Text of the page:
Thursday, 8 January 2009

Using a StoFen omnibounce

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The StoFen omnibounce is a very useful piece of kit but many people don't use it correctly.


I've seen quite a few 'professional' wedding photographers with an omnibounce attached to their flash in the above manner shooting outdoors. I presume they imagine that passing light through the plastic results in it being softened but it doesn't make any difference to the quality of the light. Softness depends on the size of the light source and that is not being affected by the presence of the omnibounce. What it is doing though, is reducing the output of the flash, since a lot of light is being directed elsewhere by the other four sides of the unit. If your shot looks better when you use the omnibounce in this way, it's because your flash has reached the limit of its power output, and you're seeing less light than the camera thinks is required to expose the shot - the same effect as negative flash exposure compensation (FEC). If you take the omnibounce off the flash and dial in negative FEC you should get exactly the same result, whilst also saving your batteries and extending the life expectancy of your flash unit!


The StoFen omnibounce can't work in isolation. It needs surfaces to bounce light off - as illustrated by the above diagram (taken from StoFen's website - note that they recommend using your flash at 45 degrees if less than 15 feet from your subject so that front-lighting doesn't dominate the shot). Omni refers to the fact that light is sent out in all directions (well, almost) and bounce that it then needs to be bounced back. Use it indoors and, provided the room isin't too big, you'll see a huge difference to your shots. The light is now being softened as the effective size of the light source is increased by light being bounced back from all directions. Your flash unit is effectively transformed into a bare bulb - great for off-camera flash.

I also use a Lumiquest ultrabounce which does exactly the same thing, but folds up flat and can be more easily attached to flash units covered in velcro.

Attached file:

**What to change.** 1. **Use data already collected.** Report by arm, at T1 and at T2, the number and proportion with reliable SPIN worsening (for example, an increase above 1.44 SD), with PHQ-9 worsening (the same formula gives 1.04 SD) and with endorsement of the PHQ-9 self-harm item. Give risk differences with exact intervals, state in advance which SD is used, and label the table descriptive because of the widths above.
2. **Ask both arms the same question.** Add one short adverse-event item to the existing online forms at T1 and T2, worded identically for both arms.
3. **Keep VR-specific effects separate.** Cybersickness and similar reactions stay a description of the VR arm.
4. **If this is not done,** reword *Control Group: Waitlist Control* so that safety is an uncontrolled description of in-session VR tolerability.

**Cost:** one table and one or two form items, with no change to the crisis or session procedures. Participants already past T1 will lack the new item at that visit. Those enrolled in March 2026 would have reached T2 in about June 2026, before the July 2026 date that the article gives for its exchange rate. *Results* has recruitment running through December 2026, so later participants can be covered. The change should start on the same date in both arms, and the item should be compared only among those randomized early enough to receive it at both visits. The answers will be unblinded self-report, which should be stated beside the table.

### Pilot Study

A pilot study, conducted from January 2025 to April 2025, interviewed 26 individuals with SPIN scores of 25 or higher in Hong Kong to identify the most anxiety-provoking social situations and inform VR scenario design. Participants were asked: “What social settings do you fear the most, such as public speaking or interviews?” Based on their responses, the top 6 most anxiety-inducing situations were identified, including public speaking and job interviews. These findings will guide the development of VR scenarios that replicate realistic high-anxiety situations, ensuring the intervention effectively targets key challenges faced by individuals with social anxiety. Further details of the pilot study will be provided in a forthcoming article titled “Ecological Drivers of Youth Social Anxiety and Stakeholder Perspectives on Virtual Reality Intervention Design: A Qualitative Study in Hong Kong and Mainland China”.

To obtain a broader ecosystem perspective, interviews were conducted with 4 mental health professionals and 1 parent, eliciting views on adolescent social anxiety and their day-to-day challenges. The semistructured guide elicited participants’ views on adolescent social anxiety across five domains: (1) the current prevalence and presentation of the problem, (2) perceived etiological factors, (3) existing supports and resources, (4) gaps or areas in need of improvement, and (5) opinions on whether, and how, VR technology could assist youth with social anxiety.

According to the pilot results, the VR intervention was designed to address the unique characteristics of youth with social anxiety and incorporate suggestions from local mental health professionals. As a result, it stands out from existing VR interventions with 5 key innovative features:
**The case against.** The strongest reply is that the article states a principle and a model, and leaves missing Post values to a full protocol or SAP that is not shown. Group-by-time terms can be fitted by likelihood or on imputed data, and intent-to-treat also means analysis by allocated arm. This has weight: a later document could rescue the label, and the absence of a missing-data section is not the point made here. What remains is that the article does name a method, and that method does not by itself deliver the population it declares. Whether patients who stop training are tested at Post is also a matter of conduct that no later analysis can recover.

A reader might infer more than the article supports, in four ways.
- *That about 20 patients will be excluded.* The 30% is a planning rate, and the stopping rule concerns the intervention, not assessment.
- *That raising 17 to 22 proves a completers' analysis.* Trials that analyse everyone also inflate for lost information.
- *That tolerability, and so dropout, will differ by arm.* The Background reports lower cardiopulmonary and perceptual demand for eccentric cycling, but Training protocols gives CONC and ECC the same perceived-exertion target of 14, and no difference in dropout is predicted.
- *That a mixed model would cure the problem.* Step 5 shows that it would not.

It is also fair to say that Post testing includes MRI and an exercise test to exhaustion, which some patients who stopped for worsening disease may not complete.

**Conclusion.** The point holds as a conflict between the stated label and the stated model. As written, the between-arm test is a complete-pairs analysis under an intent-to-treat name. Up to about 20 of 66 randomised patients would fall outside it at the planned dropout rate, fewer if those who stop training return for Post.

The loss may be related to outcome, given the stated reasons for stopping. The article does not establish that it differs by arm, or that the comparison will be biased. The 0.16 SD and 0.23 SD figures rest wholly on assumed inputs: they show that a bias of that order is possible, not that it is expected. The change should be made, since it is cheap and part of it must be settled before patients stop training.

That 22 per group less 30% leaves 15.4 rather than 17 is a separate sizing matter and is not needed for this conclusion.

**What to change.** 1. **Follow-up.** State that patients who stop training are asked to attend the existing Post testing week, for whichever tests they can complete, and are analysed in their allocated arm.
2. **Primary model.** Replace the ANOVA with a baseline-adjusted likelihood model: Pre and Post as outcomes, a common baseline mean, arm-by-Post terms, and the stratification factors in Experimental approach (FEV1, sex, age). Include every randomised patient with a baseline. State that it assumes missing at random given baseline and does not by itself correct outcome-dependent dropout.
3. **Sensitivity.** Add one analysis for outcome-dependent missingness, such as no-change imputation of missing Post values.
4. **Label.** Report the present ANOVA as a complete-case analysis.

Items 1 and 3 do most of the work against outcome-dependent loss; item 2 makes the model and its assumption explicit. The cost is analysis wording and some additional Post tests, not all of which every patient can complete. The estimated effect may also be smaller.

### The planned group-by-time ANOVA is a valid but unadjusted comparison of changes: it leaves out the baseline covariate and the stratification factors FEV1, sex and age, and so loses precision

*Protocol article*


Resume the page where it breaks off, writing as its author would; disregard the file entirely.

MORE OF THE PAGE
Check out my photography here: wedding photographer Kent

9 comments:

Richard said...

I've got a lightsphere II. This works much better than my stofen, probably becuase it is larger. I've also used it quite well pointed forwards becuase it's dome shape curves push light outwards through the ribs inside. This action also removes the hotspot I find.

For outdoor use I'm sure the Lastolite Apollo is better. I'd like to try one and compare.

Thanks.

David said...

Hi Richard,

Thanks for your comment.

I imagine that, like the StoFen, these devices work well in an enclosed space. The drawback is that they significantly reduce your flash output.

I just had a quick look at the website for this product and saw some group shots, lit in a manner that would be hard to achieve in a typical wedding venue with a single flash unit.

Yours,

David

David said...

My earlier post seems to have disappeared - let's see if another post forces it out of hiding!

Matt said...

David,
I read that a head on sto-fen is used to remove specular highlights in outdoor shots?

Is your choice of diffuser (Lastolite) effective at large distances. - do you take it off for group shots for example?

Thank you....

David said...

Hi Matt,

I've no direct experience of this but, waiting to be proven wrong, I'd be surprised if it did - a StoFen isin't changing the quality of the light.

I leave the Lastolite on for group shots.

Just as an aside, if you want to use your Speedlite at a distance manually set it to complement a focal length of 105mm.

Yours,

David

m3kw9 said...

Whats the point of even using sto-fen if all it does is reduce output of the flash?

Same as what you said, just reduce the compensation and volla, flash output reduced.

I can see stofen bouncing a little light internally through the extruding white cover, also, distributes the flash light a little more evenly than the reflectors in and on the flash, but how significant I'm not sure.

David said...

Hi,

There's no point using it outdoors as there are no surfaces for light to be bounced off. Indoors is another matter though. It does make a surprising difference - much softer than just bouncing flash light.

I suggest you conduct the experiment to convince yourself (or otherwise!). If you don't want to buy a StoFen you could always fashion your own diffuser using a bit of white tupperware.

Yours,

David

Anonymous said...

i do use my stofen outside at times, though only because i find it is far better than my flashs' own catch light reflector.

David said...

If you take the StoFen off and reduce your flash power you ought to get an identical looking catchlight.

Yours,

David